Postgraduate Personal Statement Example: Counselling Psychology

Reading through several examples of personal statements before you write and submit your own version can be exceptionally valuable. 

After all, personal statement examples can teach you how to write and structure your application, and you can quickly learn how to write a personal statement by examining others.

But with so many university personal statement examples available, how do you know if you’re reading a good one?

Postgraduate personal statements should highlight relevant academic and practical experience, research skills and ambitions and their suitability for the course. This postgraduate personal statement example for Counselling Psychology clearly illustrates these three critical elements.

I’ve broken down this personal statement example section by section, with a commentary on each element. 

That way, you’ll see its strengths and weaknesses and get some inspiration for your own personal statement.

Once you’ve read the personal statement example and analysis, you’ll be able to download a pdf of the whole document, to use as inspiration for your own!

Postgraduate Personal Statement Example: Counselling Psychology

Personal Statement Example: Introduction

“As a member of “Generation Z”, I am keenly aware of the potential impact of the so-called ‘age of disruption’. Many people say that the job market is going to look significantly different by the time I graduate from university, so I consider it critical to have the ability to respond positively to any form of disruption or challenge I encounter. I intend to position myself in a way that will not only result in a prosperous career but also a career that allows me to give back to society. Consequently, I aim to devote myself to social work and philanthropy. As George Bernard Shaw said: “I want to be thoroughly used up when I die, for the harder I work, the more I live.” The human mind can be enigmatic, unpredictable and vulnerable, but it can also be understood by other human minds intuitively, and one mind can connect with another very naturally. Therefore, I believe that people can connect as a result of spending time working together closely. I want to pursue this goal by using my communications and management abilities from the business sector in my study and practice of Counselling Psychology.”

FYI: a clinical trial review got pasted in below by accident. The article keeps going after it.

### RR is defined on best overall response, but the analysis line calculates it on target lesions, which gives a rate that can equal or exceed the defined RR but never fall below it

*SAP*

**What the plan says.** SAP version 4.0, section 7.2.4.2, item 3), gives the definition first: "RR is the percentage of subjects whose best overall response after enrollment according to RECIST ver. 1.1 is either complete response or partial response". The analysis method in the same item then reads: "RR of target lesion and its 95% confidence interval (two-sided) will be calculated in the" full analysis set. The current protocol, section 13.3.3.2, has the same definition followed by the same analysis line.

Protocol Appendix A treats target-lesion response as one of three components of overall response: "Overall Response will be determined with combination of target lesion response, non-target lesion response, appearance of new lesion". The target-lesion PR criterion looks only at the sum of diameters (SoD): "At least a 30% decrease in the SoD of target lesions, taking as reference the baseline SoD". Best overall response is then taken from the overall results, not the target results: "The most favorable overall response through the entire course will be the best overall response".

Commentary and Analysis 

This introduction is complex, confusing and engaging all at once, which is quite an achievement!

On a positive note, the writer has certainly made this introduction personal, and you get the feeling that it genuinely reflects their voice, approach and sense of purpose. That’s an excellent strategy, and an effective way to communicate a message. Readers don’t want to see highly descriptive passages in personal statements, they want to see individuality, engagement and authenticity.

However, the issue I have with this introduction is that it doesn’t get to the point quickly enough. It is very hard to unpick the subject the candidate is applying for, the relevance of the content and the logical progression of thought in this example. It ‘sort of’ all ties up in the last sentence, but by that time, the reader is a bit lost. 

It would be much better to begin with a commitment to the postgraduate topic the writer plans to study and then explain how their worldview has positioned them to take on that study successfully.

If you’re struggling with your personal statement introduction, check out my article on how to write perfect opening paragraphs here.

Personal Statement Example: Academic Background

“After finishing high school, I entered a university which allowed me to engage with a wide variety of people from diverse cultural origins, socioeconomic statuses and ethnic backgrounds. In my first year, I frequently conversed with people seated next to me at breakfast, which was the first time I truly understood the gravity of mental health issues. Other students, despite their age, spoke openly and comfortably about their problems as if they were discussing what they had for dinner the night before. This made me think that in high school, people kept their problems to themselves and substituted phrases like “I’ve been pretty busy lately” for their reluctance to discuss their mental health. My interest in psychology and mental health was sparked by hearing about the mental health crises that individuals experience and by supporting those around me to manage the challenges of undergraduate study. Subsequently, I determined to pursue the subject from an academic perspective.